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Solar Panel Boom Helping Power N. Korea Homes
Energy

Solar Panel Boom Helping Power N. Korea Homes

In a country that has long suffered from electricity shortages, many North Koreans are taking power into their hands by installing cheap household solar panels to charge mobile phones and light up their homes.
Apartment blocks in Pyongyang and other cities are increasingly adorned with the panels, hung from balconies and windows, according to recent visitors to the isolated country and photographs obtained by Reuters.
"There must be at least a threefold increase in solar panels compared to last year,'' Simon Cockerell, who visits North Korea regularly as general manager of Beijing-based Koryo Tours, told Reuters from Pyongyang. "Some are domestically made, so that may have driven prices down.''
The soaring sales of the panels reflect rising demand for electricity in North Korea as incomes rise and people buy electronic goods like mobile phones and media players that need regular charging.  North Korea, one of the poorest countries in the world, is home to 2.5 million mobile phone users, about 10 percent of the population.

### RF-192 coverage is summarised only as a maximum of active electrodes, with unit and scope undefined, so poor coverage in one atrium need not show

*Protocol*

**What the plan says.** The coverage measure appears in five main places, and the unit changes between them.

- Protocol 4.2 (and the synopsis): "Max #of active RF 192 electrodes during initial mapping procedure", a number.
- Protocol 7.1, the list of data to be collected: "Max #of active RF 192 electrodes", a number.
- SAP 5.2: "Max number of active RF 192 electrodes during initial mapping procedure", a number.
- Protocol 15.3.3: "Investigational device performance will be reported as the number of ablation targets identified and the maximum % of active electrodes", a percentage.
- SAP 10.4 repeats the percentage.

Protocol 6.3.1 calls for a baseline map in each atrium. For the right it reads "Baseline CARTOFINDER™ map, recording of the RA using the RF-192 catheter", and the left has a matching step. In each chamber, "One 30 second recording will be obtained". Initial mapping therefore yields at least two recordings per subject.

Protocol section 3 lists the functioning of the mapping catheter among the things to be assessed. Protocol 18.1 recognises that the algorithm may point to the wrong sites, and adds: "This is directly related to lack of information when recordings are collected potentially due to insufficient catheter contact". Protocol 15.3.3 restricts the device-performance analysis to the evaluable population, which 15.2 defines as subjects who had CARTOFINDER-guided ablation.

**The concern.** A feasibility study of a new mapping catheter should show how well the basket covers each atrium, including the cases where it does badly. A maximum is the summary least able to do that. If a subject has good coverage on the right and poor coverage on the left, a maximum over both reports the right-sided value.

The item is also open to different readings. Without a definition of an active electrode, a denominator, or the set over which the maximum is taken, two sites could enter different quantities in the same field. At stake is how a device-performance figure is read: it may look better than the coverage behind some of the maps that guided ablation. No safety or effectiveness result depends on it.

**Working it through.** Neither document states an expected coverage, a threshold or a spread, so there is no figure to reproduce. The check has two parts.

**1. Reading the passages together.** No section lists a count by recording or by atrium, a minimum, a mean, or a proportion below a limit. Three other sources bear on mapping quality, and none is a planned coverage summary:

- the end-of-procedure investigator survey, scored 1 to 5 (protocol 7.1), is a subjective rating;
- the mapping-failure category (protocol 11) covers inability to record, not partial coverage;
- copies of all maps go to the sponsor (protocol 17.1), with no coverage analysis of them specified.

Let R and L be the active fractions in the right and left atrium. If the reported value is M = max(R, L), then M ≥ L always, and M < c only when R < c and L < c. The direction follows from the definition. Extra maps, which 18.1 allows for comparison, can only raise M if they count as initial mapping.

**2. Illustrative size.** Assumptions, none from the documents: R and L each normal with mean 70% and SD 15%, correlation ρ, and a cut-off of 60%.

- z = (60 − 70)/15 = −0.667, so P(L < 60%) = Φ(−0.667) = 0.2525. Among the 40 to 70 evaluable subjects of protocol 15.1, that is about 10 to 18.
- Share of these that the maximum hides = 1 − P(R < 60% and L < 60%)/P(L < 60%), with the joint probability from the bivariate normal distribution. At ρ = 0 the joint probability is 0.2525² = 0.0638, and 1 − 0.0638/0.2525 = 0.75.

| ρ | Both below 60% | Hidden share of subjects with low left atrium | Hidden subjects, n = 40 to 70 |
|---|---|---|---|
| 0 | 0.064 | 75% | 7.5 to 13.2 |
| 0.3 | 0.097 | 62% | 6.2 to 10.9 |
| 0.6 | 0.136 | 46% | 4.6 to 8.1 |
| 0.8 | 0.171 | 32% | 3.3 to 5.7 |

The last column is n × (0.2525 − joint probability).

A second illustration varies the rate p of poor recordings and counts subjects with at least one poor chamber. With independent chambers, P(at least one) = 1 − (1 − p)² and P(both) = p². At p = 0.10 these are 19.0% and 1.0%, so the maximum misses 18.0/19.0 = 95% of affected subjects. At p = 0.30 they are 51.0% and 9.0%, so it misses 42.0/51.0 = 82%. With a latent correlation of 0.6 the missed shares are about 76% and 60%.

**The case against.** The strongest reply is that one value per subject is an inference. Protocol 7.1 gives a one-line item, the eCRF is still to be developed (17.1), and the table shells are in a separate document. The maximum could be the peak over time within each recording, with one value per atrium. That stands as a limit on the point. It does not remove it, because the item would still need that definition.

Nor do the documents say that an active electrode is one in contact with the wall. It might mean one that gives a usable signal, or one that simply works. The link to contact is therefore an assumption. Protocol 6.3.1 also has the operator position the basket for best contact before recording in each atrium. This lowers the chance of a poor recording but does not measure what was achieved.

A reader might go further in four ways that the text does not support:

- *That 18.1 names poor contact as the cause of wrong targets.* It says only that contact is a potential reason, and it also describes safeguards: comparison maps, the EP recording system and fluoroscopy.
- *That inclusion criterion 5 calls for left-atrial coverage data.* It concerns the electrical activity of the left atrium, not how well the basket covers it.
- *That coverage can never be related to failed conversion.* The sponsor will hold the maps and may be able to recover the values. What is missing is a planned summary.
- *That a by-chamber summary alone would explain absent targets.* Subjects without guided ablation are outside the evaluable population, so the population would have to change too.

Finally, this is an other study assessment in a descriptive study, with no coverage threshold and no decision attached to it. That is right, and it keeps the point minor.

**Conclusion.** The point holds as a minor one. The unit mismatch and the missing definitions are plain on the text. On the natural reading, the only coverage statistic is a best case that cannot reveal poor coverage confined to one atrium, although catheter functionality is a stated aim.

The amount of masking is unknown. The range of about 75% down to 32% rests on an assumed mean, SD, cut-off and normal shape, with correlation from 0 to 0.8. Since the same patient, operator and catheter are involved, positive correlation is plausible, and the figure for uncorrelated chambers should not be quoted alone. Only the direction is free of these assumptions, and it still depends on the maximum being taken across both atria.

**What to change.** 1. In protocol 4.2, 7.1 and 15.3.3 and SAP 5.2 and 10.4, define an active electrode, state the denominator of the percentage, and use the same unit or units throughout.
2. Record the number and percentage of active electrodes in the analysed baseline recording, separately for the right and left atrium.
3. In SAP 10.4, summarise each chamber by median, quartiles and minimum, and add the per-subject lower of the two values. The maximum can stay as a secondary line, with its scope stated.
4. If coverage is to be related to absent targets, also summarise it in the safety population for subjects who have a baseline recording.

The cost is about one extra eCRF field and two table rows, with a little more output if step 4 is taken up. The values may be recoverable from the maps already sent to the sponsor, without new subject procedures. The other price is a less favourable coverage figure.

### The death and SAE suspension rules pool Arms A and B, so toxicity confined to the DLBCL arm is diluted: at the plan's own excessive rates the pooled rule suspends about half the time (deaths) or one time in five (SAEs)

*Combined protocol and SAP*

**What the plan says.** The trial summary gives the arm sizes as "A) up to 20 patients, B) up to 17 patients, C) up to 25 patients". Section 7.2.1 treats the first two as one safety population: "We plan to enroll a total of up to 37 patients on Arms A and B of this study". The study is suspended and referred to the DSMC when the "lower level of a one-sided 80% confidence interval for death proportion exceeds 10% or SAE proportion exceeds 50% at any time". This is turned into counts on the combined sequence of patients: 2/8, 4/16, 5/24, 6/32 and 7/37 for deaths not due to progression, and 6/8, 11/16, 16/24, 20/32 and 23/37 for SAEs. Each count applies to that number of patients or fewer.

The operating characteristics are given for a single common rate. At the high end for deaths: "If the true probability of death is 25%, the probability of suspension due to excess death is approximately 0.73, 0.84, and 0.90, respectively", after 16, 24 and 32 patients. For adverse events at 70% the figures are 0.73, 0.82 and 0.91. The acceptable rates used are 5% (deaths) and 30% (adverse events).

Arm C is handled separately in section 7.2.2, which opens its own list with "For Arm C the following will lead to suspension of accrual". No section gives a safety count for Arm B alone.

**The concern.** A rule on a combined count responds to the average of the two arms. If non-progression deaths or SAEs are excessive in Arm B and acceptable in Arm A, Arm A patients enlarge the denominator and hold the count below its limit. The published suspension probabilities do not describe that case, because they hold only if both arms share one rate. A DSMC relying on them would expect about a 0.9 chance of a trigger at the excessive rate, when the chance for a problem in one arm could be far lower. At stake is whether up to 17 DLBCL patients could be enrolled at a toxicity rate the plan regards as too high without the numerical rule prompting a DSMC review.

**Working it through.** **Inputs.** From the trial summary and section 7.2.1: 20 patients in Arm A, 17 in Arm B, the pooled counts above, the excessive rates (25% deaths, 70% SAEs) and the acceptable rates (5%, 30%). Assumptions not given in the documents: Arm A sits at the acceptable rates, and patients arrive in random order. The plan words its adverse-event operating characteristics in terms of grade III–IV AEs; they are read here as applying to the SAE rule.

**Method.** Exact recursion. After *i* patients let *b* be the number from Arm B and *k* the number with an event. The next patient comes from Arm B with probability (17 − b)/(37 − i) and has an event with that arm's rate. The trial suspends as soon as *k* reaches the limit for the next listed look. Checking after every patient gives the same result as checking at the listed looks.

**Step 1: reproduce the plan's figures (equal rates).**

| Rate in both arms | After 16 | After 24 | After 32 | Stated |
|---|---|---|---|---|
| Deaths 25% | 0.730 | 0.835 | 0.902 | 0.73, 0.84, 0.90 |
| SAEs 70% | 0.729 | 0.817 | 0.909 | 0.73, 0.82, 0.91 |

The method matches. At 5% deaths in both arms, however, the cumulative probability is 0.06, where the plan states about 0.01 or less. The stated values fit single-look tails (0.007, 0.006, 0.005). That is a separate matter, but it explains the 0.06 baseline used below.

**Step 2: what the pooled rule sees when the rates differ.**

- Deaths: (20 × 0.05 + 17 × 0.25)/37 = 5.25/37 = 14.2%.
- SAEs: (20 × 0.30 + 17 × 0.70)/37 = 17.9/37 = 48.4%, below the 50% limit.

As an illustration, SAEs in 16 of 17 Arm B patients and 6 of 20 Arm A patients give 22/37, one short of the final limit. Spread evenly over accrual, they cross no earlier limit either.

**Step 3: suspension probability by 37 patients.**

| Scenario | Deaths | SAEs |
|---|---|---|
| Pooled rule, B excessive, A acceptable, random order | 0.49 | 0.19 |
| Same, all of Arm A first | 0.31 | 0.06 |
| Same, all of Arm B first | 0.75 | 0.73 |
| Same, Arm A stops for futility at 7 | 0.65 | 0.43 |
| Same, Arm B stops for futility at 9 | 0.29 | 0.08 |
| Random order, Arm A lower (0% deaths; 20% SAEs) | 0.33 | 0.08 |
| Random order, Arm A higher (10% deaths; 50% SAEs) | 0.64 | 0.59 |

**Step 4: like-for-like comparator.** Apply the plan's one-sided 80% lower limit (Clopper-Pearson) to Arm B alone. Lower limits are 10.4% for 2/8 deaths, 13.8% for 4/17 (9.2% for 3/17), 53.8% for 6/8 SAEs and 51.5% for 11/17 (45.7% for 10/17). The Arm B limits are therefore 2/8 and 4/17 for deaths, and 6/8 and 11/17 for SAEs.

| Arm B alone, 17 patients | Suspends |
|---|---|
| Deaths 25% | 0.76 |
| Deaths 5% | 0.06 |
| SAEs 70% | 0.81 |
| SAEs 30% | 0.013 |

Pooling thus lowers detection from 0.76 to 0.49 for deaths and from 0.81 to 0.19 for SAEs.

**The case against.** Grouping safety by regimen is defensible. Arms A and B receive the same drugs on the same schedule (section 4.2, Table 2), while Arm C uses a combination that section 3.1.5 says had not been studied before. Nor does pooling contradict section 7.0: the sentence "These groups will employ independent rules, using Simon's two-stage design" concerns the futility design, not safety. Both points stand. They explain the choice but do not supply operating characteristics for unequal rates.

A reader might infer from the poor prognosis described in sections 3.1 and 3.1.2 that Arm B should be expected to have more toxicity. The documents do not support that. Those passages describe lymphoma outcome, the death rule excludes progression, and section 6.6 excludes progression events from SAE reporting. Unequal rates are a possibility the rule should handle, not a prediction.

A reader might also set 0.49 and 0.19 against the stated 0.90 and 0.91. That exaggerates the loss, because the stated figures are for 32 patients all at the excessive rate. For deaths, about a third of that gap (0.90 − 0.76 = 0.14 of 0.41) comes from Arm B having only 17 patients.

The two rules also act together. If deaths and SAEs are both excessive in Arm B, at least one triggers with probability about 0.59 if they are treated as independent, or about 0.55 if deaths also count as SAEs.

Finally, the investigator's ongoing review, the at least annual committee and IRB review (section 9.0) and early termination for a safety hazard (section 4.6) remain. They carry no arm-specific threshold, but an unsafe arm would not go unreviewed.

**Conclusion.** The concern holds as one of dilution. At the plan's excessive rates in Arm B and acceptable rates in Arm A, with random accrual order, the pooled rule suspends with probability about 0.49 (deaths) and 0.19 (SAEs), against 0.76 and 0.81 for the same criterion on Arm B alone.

Once reserved for Workers' Party cadres, solar panels and voltage stabilizers are now sold openly both in markets and in the hardware sections of Pyongyang department stores, where small 20-watt panels cost just under 350,000 won ($44 at the widely used black market exchange rate, where a dollar is worth about 8,000 won, instead of the official 96 won).
Obtaining accurate data from North Korea is difficult, but roughly 10 percent to 15 percent of urban apartments in a series of recent photographs in North Korean cities obtained by Reuters appeared to have small solar panels attached to windows or balconies.
Private solar panels are not illegal in authoritarian North Korea, where in recent years the government has tacitly allowed greater economic freedoms. However, some local authorities may demand a bribe for permission to install them, a defector said.
Electricity supply in North Korea is prioritized for factories or areas of political importance, but those with money or connections are often able to tap those lines illegally.
The country could be generating about 33 terawatt-hours of electricity a year, or just 7 percent of what South Korea generates, according to Tristan Webb, a former British Foreign Office analyst who visited North Korean power plants in 2013.

 

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